Sunday, June 23, 2013


The "small town terrorized by a biker gang" genre came to prominence with The Wild One starring Marlon Brando, later updated to the 60's with our not-really-Indian friend Billy Jack in The Born Losers (and other examples).  These were stories about explosive rebels exploding in the face of suffocating small town values, or at least cool ass bad boys (and the requisite biker mama) layered with a modicum of characterization.  


However, by the time you get to the 80's, a lot of gangs were just evil troublemakers wearing goofball clothing steeped in oblivious homoeroticism.  The punk or biker outlaw uniform designated them as rapists and thieves who only existed to punch holes in the fabric of humanity and upset American whitebread values.

One such gang is at the center of the Mexi-sploitation movie Siete en la mira, a gathering of ridiculously clad souls, sort of a less softer South American "biker gang" version of the ruffian cannon fodder from Death Wish 3.  I put "biker gang" in quotes because they ride around in red scooters and one of the members looks like Giorgio Moroder with blue hair.  


I completely buy that Giorgio would dye his hair blue and ride around on a red scooter yelling out "ciao" to delighted pedestrians, but I don't buy that he would dye his hair blue and get on his red scooter and invade a small town and beat up cops for no reason.  No man who makes love with ear drums via the magic of synth lines would take a baseball bat to a cop's noggin, no matter how crooked the little porker is.  So, my point is that it lacks realism.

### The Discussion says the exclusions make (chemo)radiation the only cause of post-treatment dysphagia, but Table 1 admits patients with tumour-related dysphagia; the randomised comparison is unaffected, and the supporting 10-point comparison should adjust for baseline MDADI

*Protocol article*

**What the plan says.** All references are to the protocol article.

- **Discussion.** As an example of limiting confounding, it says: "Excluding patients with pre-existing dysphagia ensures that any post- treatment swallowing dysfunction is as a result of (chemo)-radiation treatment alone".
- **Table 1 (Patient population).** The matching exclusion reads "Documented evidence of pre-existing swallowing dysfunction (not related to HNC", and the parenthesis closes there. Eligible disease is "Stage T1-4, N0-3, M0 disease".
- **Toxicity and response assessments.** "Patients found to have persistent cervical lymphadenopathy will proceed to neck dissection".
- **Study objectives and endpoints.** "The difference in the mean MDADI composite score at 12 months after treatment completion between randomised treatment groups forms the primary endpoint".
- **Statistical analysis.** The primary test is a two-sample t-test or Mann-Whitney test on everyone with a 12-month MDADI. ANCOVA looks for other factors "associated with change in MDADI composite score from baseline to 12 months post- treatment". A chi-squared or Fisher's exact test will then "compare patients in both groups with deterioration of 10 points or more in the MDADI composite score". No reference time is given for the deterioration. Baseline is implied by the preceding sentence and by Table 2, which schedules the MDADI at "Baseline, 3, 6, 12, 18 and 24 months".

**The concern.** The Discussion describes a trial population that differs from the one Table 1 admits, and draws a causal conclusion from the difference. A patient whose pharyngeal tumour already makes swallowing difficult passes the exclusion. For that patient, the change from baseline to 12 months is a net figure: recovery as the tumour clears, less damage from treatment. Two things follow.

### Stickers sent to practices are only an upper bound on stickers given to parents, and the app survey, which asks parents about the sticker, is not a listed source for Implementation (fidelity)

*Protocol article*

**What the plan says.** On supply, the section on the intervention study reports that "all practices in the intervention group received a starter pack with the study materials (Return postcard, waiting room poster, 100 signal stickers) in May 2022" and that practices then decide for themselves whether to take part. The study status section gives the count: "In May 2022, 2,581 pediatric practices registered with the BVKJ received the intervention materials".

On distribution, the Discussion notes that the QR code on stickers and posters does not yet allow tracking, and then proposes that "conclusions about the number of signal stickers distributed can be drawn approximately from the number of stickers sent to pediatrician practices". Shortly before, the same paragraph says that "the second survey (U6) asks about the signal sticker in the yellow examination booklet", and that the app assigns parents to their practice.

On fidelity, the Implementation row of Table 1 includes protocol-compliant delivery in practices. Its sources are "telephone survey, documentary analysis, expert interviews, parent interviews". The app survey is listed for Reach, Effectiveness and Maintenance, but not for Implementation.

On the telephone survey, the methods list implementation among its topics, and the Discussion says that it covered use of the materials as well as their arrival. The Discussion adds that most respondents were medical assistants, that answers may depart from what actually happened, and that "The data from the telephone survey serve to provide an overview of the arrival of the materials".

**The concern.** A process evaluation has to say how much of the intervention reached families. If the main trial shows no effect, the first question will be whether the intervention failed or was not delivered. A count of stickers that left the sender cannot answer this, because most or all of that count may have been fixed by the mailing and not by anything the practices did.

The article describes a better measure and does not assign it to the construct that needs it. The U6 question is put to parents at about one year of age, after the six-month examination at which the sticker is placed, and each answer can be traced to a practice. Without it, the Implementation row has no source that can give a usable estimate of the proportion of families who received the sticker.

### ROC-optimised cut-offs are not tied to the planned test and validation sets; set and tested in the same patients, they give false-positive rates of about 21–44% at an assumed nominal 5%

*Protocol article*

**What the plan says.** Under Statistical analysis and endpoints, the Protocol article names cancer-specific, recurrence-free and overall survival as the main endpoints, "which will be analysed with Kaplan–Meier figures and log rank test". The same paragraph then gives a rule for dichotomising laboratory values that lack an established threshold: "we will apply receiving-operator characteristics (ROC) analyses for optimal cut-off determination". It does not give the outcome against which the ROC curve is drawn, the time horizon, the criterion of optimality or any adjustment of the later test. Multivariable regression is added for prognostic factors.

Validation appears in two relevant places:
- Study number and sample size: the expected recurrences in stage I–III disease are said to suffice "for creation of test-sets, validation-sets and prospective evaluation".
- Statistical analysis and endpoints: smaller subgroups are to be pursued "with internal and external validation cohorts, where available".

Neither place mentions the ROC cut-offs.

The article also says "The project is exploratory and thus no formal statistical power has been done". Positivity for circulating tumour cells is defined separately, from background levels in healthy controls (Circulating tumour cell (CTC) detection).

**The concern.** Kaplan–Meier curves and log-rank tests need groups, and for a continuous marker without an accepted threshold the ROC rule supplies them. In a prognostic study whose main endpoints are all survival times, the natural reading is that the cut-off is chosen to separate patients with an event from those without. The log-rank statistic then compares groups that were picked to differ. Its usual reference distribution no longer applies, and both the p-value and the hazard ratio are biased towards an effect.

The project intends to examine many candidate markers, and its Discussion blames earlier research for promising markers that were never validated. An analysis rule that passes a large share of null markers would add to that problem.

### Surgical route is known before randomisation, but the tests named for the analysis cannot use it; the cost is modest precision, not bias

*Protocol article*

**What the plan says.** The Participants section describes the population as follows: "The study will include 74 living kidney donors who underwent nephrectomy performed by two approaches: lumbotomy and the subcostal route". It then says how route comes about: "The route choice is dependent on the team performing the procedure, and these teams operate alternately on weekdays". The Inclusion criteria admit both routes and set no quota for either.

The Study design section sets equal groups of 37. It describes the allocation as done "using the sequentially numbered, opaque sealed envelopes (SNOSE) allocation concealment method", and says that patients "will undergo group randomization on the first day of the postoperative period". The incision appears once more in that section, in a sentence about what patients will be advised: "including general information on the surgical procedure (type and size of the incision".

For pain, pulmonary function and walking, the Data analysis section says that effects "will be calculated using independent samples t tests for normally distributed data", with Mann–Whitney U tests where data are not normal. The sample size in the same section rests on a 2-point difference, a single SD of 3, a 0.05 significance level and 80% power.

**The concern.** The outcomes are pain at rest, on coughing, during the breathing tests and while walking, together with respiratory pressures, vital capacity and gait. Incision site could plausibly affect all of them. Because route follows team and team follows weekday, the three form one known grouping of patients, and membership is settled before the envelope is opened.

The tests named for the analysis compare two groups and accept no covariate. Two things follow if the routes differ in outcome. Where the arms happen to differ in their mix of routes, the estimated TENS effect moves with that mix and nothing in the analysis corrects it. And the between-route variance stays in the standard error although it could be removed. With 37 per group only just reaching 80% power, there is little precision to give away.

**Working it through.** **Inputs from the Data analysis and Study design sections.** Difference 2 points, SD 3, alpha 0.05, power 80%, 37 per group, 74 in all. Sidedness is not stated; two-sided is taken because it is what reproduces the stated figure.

I say that having watched the movie in Spanish without English subtitles, with my Spanish being rustier than a Pinto that's been sitting at the bottom of a lake since the late 70's.  It sure seems like a movie where a gang infiltrates a small town, causes trouble, becomes pissed off at the sheriff for doing his job, holds some school children hostage in retaliation, all of which leads to a final showdown between the gang and the sheriff, now armed with a whip because a whip looks cool I guess.  It all seems quaint for an 80's biker punk gang movie, considering the other main weapon is a hockey stick and the movie doesn't take place on the gentle streets of Saskatchewan.  No bikes mounted with gatling guns in this one, folks.  

The obvious takeaway is that the leader of the gang is very angry and the other members are intent on following this trail of anger wherever it may lead, whether to the gutter of annihilation or the victory road of destruction.  More importantly, they take their fashion cues from him too.  I tend to think that lost souls who are able to find solace in one another and are also able to express themselves with outlandish clothing would find some form of contentment, but what do I know about human beings.  Anyway, here are a bunch of stills from the movie because I ran out of things to say.

 Forget this feller's name, but he is easily my second favorite member of Ratt.  Oh wait, it's a chick.  Carry on.

 The one takeaway from these stills is that brandishing a hockey stick is a great way to keep a child in check.

 Now that's just overkill guys.

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